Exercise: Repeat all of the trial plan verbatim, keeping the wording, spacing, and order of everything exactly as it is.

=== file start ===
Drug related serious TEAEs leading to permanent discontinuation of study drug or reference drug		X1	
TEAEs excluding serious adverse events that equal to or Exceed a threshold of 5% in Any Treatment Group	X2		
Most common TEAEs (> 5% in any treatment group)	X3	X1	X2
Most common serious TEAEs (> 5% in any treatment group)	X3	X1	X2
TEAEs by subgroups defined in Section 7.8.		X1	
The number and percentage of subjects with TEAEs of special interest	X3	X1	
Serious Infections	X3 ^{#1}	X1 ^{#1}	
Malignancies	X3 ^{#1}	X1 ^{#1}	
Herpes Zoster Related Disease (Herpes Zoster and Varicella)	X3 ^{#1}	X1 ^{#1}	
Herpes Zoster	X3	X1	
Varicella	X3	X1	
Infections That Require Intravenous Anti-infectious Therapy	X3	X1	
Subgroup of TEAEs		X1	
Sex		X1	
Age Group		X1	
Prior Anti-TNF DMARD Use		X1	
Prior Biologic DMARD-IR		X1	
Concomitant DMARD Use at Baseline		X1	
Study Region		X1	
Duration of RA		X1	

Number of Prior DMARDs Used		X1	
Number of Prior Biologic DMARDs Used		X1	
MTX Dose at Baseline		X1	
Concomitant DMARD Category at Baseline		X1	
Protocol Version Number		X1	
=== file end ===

Drug related serious TEAEs leading to permanent discontinuation of study drug or reference drug		X1	
TEAEs excluding serious adverse events that equal to or Exceed a threshold of 5% in Any Treatment Group	X2		
Most common TEAEs (> 5% in any treatment group)	X3	X1	X2
Most common serious TEAEs (> 5% in any treatment group)	X3	X1	X2
TEAEs by subgroups defined in Section 7.8.		X1	
The number and percentage of subjects with TEAEs of special interest	X3	X1	
Serious Infections	X3 ^{#1}	X1 ^{#1}	
Malignancies	X3 ^{#1}	X1 ^{#1}	
Herpes Zoster Related Disease (Herpes Zoster and Varicella)	X3 ^{#1}	X1 ^{#1}	
Herpes Zoster	X3	X1	
Varicella	X3	X1	
Infections That Require Intravenous Anti-infectious Therapy	X3	X1	
Subgroup of TEAEs		X1	
Sex		X1	
Age Group		X1	
Prior Anti-TNF DMARD Use		X1	
Prior Biologic DMARD-IR		X1	
Concomitant DMARD Use at Baseline		X1	
Study Region		X1	
Duration of RA		X1	

Number of Prior DMARDs Used		X1	
Number of Prior Biologic DMARDs Used		X1	
MTX Dose at Baseline		X1	
Concomitant DMARD Category at Baseline		X1	
Protocol Version Number		X1	